The Demo began at what I could assume is the beginning of the game, the protagonist awakens in the catacombs with nothing but a will to persevere. The demo itself consisted of three different puzzles. The first of which was simple enough, one switch would open the locking mechanism on a door while a separate one would allow you to spin open the door. Scorn doubled down on its influence from H. R. Geiger, not just in the eerie background sounds that would fill these tunnels, but in his love of fusing mechanical function with a very non-mechanical interaction. A switch isn't enough for the character to be able to pull down on a bar, instead, there are four separate holes that the character needs to insert each finger into and pull down to activate a door. Every door opened or item interacted with was grosser than the last, squelching foley topped off the experience.

While it was clear the first puzzle was to teach out about interaction with the world the scale of the second puzzle absolutely dwarfed the first. The next door blocking my progression was locked by two more switches. Unlike the first, the switches here required being activated simultaneously to get through so I was on the hunt for a friend in this nightmare world to progress. This puzzle took me through a series of gauntlets some more painful than others, but what was interesting is that these puzzles took me through a number of rooms. With so much of the tunnel's interior built like bones and fleshy panels, there were a few times that I managed to get lost trying to find prior areas. The first part of the puzzle consisted of obtaining what I can best describe as a man compressed into a ball from a sliding puzzle.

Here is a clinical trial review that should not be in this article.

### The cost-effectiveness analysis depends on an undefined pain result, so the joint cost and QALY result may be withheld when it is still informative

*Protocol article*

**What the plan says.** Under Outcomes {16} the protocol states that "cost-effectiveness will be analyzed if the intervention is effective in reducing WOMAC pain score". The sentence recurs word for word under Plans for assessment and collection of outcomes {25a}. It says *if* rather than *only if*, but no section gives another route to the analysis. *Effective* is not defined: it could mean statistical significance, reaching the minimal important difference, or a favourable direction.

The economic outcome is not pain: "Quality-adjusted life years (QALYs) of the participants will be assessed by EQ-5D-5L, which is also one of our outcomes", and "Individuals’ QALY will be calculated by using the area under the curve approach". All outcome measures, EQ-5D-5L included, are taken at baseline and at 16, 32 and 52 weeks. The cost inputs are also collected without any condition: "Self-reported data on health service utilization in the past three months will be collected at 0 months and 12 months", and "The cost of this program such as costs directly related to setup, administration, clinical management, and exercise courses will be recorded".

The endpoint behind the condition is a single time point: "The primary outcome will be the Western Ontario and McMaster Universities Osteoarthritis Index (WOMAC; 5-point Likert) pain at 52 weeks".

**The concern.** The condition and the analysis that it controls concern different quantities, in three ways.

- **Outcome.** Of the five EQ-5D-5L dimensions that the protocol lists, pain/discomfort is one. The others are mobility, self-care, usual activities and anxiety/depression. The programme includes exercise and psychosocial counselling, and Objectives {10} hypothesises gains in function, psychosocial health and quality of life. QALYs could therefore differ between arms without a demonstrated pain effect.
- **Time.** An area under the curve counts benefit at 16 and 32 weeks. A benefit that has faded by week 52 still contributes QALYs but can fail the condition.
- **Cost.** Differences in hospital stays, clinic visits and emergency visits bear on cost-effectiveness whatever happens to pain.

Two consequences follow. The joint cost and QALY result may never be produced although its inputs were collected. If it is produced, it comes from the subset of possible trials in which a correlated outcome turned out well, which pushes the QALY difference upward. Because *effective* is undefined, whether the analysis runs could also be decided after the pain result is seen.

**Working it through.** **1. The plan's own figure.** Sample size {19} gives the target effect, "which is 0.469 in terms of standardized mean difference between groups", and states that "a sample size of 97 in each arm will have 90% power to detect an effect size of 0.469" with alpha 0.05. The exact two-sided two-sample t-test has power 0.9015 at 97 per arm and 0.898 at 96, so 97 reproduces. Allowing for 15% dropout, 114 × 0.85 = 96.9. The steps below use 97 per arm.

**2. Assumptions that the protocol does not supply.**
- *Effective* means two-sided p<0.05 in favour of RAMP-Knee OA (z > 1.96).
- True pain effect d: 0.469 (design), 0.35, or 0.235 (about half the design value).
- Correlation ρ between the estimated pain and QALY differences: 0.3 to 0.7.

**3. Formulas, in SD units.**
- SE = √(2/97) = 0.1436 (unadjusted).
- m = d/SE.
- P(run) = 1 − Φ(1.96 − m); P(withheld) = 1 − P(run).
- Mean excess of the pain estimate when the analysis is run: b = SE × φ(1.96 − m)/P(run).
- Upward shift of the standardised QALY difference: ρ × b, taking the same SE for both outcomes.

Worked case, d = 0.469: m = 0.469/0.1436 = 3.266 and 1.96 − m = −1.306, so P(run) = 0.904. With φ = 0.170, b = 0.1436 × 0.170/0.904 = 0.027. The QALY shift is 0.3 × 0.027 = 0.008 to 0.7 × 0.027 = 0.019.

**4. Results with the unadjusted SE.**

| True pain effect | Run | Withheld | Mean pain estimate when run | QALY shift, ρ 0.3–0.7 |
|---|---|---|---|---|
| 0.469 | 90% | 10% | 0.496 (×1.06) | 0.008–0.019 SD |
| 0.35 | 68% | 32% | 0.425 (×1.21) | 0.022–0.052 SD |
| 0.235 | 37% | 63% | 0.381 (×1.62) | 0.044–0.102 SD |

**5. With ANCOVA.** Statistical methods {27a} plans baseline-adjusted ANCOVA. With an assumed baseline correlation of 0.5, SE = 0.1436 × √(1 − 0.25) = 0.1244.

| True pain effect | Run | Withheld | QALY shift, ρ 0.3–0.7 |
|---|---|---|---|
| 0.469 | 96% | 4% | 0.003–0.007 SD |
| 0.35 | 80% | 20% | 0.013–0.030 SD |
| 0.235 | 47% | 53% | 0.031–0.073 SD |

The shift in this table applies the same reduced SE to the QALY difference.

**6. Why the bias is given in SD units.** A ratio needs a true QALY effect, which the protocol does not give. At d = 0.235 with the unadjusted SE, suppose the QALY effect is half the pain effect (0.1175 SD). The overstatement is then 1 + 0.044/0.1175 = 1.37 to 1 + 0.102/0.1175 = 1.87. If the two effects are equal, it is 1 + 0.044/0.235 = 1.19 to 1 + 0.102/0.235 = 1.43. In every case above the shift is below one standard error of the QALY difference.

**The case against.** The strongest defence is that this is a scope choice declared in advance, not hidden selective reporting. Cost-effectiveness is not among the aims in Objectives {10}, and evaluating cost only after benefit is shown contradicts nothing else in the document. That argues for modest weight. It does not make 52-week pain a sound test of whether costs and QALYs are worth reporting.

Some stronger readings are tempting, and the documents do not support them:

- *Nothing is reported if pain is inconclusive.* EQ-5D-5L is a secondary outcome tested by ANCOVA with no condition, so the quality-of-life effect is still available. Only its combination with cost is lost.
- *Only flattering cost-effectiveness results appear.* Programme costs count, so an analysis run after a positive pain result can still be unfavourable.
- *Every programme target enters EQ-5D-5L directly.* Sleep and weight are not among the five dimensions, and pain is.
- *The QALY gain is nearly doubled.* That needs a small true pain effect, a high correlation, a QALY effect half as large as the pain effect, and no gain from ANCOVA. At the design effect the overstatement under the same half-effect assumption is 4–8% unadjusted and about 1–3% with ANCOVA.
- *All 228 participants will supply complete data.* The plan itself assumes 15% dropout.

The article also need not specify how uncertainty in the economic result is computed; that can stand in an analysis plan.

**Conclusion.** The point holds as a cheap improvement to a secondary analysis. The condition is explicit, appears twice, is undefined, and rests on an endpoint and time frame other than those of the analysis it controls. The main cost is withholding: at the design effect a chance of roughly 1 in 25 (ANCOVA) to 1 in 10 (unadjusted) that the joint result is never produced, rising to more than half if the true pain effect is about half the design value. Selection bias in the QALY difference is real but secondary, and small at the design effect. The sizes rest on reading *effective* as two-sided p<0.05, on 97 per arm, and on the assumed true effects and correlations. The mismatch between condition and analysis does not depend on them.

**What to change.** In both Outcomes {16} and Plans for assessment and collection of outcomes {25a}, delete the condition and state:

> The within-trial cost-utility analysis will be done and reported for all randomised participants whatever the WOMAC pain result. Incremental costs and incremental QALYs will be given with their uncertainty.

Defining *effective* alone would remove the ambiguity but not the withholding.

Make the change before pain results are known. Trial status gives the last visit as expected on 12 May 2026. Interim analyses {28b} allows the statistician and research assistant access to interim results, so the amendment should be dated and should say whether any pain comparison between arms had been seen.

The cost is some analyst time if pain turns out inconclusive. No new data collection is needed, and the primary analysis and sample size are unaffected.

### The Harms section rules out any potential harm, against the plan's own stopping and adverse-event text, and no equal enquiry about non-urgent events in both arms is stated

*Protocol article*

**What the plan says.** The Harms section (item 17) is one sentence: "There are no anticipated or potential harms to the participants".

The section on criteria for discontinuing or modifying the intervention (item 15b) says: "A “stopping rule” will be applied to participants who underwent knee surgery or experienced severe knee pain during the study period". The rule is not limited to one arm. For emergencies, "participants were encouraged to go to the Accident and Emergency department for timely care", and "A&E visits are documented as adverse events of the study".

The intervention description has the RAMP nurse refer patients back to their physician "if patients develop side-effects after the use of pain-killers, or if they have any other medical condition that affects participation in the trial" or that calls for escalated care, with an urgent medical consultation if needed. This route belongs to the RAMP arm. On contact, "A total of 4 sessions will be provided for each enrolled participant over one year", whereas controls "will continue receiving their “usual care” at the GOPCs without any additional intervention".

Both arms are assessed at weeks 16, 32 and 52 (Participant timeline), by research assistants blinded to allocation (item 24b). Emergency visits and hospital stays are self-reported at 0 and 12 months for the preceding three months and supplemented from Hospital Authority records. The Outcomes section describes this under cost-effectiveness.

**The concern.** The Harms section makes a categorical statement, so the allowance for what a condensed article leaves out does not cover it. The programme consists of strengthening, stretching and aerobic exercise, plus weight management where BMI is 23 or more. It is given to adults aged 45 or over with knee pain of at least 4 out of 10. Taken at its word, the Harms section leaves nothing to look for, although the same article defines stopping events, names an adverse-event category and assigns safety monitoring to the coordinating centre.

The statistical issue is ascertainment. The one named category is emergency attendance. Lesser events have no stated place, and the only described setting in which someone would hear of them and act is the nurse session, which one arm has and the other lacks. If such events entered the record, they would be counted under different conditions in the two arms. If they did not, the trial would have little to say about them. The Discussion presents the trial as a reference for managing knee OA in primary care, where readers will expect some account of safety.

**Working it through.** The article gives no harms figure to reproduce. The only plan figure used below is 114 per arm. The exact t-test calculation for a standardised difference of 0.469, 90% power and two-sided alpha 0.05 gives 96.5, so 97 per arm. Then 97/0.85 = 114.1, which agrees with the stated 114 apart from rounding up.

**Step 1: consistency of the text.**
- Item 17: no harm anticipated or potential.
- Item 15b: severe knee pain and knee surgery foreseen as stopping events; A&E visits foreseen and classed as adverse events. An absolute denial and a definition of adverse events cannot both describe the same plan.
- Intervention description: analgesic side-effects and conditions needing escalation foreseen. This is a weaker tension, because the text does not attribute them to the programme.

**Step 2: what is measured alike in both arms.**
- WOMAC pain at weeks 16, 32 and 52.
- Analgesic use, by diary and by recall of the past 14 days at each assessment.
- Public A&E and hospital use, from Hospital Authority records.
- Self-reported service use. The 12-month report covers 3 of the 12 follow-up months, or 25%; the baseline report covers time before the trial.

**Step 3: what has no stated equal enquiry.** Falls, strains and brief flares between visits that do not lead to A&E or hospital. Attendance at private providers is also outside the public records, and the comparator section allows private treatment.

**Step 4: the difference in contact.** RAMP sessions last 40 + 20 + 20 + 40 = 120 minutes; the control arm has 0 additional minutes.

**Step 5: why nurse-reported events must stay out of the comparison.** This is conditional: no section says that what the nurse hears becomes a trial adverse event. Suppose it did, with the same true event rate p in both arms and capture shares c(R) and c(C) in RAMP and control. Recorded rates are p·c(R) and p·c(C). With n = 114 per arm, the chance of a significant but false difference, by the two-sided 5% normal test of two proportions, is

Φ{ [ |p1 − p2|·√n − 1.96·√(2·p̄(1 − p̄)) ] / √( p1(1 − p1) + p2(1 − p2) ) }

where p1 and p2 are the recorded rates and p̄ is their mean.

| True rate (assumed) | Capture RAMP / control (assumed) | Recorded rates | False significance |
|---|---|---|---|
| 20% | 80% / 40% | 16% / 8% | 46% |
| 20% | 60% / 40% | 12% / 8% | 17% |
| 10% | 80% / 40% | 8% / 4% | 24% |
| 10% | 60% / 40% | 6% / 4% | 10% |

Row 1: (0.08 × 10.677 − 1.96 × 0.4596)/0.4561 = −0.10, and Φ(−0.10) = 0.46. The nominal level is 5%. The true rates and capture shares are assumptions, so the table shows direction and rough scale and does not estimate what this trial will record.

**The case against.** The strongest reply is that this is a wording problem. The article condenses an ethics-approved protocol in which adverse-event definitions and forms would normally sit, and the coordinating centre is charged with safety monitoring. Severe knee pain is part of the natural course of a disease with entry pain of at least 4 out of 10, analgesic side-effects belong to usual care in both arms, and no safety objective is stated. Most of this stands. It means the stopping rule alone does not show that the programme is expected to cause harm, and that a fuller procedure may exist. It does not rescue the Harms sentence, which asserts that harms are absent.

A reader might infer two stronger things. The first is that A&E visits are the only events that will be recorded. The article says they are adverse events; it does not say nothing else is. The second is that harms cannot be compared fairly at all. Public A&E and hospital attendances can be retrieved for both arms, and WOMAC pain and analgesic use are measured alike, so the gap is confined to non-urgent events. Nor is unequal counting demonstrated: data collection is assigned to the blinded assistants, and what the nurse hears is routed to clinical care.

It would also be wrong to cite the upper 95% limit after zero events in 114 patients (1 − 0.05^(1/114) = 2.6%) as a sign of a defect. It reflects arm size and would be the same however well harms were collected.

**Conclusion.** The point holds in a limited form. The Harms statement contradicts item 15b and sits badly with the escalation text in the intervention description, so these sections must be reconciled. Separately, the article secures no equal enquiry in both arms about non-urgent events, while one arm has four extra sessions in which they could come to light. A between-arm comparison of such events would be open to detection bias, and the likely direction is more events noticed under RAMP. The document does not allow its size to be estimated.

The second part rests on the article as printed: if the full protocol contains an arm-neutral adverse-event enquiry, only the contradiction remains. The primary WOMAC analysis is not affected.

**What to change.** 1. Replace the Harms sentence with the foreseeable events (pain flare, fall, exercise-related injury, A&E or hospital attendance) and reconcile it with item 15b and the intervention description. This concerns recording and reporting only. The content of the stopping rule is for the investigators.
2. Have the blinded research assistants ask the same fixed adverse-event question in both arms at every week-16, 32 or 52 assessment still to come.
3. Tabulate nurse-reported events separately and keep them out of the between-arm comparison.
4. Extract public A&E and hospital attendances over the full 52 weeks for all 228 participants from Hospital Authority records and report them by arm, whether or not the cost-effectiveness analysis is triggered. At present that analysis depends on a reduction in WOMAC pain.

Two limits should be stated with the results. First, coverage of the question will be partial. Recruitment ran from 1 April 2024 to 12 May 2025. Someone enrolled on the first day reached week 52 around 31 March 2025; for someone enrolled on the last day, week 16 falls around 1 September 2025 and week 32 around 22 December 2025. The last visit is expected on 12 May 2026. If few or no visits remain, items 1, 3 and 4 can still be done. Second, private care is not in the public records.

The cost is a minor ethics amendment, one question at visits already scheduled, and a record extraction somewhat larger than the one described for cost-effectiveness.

A sliding egg puzzle from the opening hour of Scorn
Move the arm to slide pods around the walls and get it to the exit to collect your prize